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other European potentate than the first discoverer of the coast of the particular region claimed; and this was a restriction which those European potentates imposed on themselves, as well as on the Indians. The very term "nation,” so generally applied to them, means “a people distinct from others." The Constitution, by declaring treaties already made, as well as those to be made, to be the supreme law of the land, has adopted and sanctioned the previous treaties with the Indian nations, and consequently admits their rank among those powers who are capable of making treaties. The words “treaty” and “nation" are words of our own language, selected in our diplomatic and legislative proceedings, by ourselves, having each a definite and well understood meaning. We have applied them to Indians, as we have applied them to the other nations of the earth. They are applied to all in the same sense.”

Although it was recognized that we would conclude treaties with the Indians as sovereigns, it soon became clear that they were, in fact, something less than sovereign in their relationship to the United States. In the case of Jones v. Meehan 175 U.S. 1, 10 (1899) the Court described their status in these words :

"The Indian tribes within the limits of the United States are not foreign nations; though distinct political communities, they are in a dependent condition; and Chief Justice Marshall's description, that they are in a state of pupilage, and 'their relation to the United States resembles that of a ward to his guardian,' has become more and more appropriate as they have grown less powerful and more dependent. Cherokee Nation v. Georgia, 5 Pet. 1, 17; Elk v. Wilkins, 112 U.S. 94, 99; United States v. Kagama, 118 U.S. 375, 382, 384; Stephens v, Choctaw Nation, 174 U.S. 445, 484.”

Other courts described the Indian tribes as "separate nations," "domestic dependent nations," "distinct political communities," "limited dependent sovereignties," and "quasi-sovereign governments.” One of the most comprehensive analyses of their status is found in Cherokee Nation v. Southern Kansas Railway Co. 135 U.S. 641 (1890).

* * * "The proposition that the Cherokee Nation is sovereign in the sense that the United States is sovereign, or in the sense that the several States are sover-eign, and that that nation alone can exercise the power of eminent domain within its limits, finds no support in the numerous treaties with the Cherokee Indians, or in the decisions of this court, or in the acts of Congress defining the relations of that people with the United States. From the beginning of the government to the present time, they have been treated as "wards of the nation," "in a state of pupil-age," "dependent political communities," holding such relations to the general government that they and their country, as declared by Chief Justice Marshall in Cherokee Nation v. Georgia, 5 Pet. 1, 17, “are considered by foreign nations, as well as by ourselves, as being so completely under the sovereignty and dominion of the United States, that any attempt to acquire their lands, or to form a political connection with them, would be considered by all as an invasion of our territory and an act of hostility.'” [Id. at 653-654]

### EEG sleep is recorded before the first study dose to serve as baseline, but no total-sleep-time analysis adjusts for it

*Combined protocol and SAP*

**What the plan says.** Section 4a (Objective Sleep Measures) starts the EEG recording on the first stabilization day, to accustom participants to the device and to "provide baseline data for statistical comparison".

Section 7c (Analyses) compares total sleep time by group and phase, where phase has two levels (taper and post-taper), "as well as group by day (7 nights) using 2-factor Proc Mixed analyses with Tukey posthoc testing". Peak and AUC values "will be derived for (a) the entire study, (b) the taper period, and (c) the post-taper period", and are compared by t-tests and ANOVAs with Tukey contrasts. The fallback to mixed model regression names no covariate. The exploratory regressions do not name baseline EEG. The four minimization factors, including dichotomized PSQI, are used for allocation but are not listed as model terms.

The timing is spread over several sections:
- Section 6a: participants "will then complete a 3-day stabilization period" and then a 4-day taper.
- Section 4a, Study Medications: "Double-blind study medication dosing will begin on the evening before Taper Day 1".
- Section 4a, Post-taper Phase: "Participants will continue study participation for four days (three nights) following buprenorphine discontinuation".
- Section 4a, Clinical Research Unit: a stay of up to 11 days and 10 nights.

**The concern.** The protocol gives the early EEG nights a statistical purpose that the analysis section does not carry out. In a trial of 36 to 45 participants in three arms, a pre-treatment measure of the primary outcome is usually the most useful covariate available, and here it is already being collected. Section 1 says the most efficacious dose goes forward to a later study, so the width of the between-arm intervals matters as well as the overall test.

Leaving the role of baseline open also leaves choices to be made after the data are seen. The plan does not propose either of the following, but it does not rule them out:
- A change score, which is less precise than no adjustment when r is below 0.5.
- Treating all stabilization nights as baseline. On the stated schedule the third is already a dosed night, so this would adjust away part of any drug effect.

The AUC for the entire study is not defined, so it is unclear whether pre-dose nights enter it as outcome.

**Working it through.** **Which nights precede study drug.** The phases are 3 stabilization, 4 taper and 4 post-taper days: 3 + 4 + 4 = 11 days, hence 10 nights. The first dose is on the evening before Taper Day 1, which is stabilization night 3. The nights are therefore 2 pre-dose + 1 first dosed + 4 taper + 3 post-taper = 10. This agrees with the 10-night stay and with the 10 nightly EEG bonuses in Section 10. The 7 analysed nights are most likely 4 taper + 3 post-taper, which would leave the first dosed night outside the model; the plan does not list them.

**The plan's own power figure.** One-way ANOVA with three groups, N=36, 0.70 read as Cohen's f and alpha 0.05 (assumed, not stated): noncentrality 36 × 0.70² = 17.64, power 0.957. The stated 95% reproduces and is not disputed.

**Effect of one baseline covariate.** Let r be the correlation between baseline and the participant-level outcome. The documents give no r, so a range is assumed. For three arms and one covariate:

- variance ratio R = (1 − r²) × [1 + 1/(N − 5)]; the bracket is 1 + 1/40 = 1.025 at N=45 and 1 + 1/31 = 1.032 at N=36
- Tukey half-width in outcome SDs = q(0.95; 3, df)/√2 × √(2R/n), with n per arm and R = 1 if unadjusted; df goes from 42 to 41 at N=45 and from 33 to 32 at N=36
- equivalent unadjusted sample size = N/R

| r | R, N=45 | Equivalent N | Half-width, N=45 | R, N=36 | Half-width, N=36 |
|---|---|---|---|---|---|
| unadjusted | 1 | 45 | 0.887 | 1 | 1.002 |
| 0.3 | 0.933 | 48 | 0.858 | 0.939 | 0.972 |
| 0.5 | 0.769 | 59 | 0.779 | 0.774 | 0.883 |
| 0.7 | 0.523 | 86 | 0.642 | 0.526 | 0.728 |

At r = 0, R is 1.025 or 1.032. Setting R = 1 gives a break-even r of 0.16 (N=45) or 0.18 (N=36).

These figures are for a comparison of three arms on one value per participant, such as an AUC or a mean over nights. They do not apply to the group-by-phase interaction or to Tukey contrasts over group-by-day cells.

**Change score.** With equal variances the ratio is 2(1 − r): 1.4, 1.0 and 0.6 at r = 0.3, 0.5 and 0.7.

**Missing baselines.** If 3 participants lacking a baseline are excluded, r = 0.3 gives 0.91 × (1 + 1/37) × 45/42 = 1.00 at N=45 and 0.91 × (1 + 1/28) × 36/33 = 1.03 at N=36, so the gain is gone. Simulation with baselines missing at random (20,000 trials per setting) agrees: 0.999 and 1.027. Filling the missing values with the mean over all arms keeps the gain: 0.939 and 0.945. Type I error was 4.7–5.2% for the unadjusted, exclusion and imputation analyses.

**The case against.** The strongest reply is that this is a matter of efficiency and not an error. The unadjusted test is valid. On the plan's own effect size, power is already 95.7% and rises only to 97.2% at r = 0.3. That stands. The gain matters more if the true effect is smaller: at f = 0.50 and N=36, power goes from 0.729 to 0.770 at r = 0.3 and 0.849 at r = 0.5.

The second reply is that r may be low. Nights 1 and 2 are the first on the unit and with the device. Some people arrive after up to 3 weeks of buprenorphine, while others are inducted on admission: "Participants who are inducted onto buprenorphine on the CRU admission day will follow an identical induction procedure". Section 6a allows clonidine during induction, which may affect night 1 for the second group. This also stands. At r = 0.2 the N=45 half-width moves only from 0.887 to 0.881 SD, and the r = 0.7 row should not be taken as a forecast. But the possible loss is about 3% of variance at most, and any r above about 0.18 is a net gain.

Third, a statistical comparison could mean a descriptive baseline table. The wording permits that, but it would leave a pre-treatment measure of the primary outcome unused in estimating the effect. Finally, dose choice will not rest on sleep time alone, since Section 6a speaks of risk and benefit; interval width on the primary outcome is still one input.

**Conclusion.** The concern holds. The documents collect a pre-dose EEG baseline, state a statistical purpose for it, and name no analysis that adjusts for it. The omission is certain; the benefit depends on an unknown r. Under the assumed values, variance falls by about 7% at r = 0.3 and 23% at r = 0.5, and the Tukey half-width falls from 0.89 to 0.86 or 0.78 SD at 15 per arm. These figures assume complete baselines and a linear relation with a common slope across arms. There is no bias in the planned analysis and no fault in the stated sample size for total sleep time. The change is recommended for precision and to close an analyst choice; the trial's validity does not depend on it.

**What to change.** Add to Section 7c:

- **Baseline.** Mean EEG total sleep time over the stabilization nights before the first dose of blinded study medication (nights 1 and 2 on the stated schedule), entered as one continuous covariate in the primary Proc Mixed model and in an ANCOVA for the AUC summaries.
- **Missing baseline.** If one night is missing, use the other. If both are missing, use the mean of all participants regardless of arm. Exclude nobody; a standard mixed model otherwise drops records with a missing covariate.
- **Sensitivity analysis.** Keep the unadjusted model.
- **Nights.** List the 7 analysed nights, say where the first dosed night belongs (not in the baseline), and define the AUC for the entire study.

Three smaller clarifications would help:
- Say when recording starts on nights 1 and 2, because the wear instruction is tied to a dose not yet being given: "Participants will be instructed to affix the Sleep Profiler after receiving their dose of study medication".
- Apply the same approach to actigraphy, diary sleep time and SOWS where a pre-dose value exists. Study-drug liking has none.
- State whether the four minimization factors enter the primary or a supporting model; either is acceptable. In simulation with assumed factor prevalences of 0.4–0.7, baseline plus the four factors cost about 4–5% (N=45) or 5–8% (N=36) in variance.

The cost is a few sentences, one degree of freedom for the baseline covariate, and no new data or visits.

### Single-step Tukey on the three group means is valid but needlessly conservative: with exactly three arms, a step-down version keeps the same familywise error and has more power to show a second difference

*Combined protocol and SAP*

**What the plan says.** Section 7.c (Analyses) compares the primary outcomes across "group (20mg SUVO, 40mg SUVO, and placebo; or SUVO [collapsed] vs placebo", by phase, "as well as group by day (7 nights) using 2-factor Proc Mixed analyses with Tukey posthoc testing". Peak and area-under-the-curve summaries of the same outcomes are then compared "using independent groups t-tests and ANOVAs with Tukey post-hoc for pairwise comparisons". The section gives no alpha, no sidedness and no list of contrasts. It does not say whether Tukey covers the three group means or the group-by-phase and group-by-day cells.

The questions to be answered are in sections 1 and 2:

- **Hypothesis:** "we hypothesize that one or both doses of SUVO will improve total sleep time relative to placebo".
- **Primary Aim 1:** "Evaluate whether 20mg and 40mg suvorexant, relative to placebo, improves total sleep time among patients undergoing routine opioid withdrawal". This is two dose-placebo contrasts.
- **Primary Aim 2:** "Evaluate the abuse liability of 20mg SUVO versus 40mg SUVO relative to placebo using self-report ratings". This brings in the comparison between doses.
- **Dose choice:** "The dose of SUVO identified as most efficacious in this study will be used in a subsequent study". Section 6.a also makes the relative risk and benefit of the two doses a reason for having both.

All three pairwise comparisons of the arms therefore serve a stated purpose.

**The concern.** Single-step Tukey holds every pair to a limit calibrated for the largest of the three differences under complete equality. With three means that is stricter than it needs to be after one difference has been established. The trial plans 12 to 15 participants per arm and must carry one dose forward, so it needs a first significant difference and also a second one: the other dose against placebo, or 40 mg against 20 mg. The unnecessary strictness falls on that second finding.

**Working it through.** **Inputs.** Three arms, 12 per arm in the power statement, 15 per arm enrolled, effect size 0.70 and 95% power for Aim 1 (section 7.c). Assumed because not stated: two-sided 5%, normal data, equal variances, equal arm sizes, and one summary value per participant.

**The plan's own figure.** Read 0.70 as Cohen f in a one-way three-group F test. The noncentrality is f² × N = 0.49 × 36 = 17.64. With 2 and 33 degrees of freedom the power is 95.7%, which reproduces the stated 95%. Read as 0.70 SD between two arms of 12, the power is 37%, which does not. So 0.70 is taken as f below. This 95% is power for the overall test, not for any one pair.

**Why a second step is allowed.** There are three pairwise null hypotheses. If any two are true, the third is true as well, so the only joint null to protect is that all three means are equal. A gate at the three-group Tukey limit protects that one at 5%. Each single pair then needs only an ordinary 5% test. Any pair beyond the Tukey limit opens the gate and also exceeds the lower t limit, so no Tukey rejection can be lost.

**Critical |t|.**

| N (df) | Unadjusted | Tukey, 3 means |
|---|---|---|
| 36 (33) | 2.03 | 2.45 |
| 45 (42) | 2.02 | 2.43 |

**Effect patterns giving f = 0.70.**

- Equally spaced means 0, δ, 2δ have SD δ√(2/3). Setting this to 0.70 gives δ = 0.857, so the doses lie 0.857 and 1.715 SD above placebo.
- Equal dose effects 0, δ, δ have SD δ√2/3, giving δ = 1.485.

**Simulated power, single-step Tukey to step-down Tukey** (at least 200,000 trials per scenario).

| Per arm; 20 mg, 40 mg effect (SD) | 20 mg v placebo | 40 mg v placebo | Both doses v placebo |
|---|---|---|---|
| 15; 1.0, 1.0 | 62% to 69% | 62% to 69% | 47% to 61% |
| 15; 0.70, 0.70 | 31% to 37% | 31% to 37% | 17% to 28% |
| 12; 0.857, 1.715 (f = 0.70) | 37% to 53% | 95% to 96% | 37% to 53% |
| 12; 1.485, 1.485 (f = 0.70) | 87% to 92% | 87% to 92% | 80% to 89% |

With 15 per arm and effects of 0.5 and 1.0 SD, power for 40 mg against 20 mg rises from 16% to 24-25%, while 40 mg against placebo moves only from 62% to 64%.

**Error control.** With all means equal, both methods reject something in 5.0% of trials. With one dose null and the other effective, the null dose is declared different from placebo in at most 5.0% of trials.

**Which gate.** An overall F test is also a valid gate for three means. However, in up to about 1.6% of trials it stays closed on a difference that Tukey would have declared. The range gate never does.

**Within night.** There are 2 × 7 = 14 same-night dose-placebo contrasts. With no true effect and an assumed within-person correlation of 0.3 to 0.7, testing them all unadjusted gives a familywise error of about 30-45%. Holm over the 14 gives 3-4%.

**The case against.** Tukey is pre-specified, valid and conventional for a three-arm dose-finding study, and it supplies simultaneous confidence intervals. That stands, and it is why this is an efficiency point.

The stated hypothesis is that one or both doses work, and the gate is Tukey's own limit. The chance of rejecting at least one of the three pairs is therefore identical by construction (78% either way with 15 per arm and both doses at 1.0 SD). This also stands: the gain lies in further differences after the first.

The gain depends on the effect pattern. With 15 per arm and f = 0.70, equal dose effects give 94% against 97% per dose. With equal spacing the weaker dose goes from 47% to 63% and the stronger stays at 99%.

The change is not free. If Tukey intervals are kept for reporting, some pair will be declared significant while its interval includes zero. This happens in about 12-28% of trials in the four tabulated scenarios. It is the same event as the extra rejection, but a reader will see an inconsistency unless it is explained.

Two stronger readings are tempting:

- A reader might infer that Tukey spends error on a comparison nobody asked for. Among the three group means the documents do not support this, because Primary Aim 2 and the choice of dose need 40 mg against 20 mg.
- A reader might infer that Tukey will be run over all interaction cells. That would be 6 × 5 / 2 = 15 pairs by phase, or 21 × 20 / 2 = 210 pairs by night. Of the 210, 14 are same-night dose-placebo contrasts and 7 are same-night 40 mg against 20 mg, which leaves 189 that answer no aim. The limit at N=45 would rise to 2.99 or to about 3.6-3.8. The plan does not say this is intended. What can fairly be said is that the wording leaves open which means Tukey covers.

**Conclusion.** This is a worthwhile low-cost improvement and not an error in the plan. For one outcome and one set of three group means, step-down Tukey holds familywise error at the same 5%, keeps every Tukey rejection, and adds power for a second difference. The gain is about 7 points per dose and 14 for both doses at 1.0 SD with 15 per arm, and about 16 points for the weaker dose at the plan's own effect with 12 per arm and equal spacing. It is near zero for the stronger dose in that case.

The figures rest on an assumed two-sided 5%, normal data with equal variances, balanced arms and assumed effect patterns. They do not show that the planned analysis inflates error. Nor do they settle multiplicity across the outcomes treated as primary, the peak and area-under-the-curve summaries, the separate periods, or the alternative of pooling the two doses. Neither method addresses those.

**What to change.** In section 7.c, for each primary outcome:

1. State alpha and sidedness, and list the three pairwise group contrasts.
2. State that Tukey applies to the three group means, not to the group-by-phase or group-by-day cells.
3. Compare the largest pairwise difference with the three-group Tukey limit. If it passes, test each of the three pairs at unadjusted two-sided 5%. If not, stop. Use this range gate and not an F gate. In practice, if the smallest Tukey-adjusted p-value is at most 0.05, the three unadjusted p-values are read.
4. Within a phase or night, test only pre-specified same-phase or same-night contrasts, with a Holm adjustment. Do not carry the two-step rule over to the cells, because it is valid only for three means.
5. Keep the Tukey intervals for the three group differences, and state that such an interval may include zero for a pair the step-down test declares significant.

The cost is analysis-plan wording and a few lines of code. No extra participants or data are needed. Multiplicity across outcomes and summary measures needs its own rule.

Many courts have asserted that a guardian/ward relationship exists between the United States and the Indian tribes. “Their relation to the United States resembles that of a ward to his guardian." Cherokee Nation v. Georgia 5 Pet. (30 U.S. 1, 16 (1831)). The courts have continually sustained those sentiments. Choctaw Nation v. United States 119 U.S. 1, 27 (1886) ; Klamath Indians v. United U.S. 1, 16 (1831). The courts have continually sustained those sentiments. ChocStates 296 U.S. 244, 254 (1935); Seminole Nation v. United States 316 U.S. 286, 296–297 (1942); and most recently, Joint Tribal Council of Passamaquoddy Tribe v. Morton 528 F. 2d 370, 375–380 (1st Cir. 1975). Since a guardian bas certain rights and responsibilities that he must exercise in his ward's behalf, this relationship is indicative of the less than sovereign status of the tribes. The NonIntercourse Act (1 Stat. 137, orginally passed in 1790, and currently codified at 25 U.S.C. 177) limits the situations in which an Indian can transfer tribal lands to those situations when the grant is effected". by a treaty or convention entered into pursuant to the Constitution.” That Act is also indicative of the trust relationship that exists between the U.S. Government and the Indians. B. Affect of treaties on title

Many treaties provided that the Indians had a right to continue living on their tribal lands; the title thus recognized was Indian Title. Although that title was to be respected by all other Indian tribes, by private citizens and by the States, ultimate federal power over the land was acknowledged.